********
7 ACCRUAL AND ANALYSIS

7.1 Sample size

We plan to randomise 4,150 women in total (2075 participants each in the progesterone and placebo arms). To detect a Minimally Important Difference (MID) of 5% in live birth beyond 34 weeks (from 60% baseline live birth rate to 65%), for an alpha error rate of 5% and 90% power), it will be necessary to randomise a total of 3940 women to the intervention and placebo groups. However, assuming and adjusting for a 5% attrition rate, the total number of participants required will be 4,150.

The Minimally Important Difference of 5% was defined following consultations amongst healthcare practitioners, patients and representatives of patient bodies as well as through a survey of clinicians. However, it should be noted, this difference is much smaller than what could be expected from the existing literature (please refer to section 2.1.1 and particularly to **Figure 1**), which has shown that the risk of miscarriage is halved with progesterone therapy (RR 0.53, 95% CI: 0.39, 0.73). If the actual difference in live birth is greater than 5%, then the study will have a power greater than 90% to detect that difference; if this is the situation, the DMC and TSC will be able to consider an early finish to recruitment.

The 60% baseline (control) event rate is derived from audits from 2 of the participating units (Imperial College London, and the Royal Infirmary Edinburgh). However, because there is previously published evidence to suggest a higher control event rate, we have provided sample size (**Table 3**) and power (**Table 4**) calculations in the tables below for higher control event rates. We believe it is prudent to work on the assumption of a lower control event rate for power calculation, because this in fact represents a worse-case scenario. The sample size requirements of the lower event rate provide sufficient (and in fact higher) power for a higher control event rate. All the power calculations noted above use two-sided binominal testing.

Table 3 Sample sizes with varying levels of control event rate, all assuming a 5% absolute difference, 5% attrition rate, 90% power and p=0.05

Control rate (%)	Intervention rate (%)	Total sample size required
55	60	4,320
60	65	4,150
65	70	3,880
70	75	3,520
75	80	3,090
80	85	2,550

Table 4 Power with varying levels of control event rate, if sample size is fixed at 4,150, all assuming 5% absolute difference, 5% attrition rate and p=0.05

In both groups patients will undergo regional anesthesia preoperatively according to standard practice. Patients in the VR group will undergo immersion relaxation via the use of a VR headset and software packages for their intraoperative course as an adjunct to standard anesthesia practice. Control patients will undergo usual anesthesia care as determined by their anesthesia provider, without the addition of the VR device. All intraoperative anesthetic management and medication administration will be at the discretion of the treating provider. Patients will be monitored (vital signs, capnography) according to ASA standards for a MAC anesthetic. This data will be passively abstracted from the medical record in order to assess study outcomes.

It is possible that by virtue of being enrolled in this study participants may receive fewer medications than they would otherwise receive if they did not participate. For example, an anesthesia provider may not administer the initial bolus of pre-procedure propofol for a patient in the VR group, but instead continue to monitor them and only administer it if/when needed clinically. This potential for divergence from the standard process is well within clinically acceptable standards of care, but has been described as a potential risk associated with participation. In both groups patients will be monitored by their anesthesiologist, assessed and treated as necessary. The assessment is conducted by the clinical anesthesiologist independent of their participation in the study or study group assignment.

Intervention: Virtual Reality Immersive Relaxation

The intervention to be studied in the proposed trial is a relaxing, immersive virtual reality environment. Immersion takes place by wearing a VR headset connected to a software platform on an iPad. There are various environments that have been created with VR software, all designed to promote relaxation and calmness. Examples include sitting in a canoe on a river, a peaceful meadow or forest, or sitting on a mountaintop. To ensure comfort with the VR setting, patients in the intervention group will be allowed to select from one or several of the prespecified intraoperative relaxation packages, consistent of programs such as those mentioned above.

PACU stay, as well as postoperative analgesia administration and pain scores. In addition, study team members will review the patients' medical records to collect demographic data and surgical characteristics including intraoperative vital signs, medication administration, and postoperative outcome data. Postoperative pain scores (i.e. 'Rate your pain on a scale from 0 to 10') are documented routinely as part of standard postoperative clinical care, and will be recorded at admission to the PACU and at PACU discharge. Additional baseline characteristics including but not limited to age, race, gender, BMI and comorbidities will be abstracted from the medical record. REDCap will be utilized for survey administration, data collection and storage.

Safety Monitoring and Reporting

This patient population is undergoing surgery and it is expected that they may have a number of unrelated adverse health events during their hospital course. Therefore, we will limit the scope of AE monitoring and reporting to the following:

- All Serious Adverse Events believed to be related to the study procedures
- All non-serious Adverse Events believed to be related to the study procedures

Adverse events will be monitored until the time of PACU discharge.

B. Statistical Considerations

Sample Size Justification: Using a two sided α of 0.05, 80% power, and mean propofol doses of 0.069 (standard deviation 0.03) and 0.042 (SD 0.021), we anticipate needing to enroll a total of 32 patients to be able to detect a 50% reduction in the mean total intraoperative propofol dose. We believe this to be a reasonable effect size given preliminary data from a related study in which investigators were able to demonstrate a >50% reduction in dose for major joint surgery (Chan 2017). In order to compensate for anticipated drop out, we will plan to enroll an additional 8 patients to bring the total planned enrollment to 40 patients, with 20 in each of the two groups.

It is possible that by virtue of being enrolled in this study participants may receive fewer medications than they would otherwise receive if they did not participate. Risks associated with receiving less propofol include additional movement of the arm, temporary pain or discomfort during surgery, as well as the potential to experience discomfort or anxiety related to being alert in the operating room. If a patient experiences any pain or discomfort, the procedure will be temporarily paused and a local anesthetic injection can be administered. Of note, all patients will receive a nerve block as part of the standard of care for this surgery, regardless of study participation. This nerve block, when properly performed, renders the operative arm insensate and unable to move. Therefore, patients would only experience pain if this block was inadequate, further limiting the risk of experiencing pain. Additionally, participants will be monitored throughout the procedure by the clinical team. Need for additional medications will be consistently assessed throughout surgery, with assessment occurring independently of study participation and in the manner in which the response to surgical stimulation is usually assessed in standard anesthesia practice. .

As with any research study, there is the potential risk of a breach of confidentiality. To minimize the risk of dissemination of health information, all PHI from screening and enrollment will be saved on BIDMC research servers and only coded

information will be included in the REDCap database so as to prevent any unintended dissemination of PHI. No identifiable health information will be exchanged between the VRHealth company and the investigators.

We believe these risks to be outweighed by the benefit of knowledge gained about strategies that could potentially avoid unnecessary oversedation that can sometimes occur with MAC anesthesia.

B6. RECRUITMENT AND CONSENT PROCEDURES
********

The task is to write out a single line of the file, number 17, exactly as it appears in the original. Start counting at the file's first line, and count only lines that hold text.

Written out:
Intervention: Virtual Reality Immersive Relaxation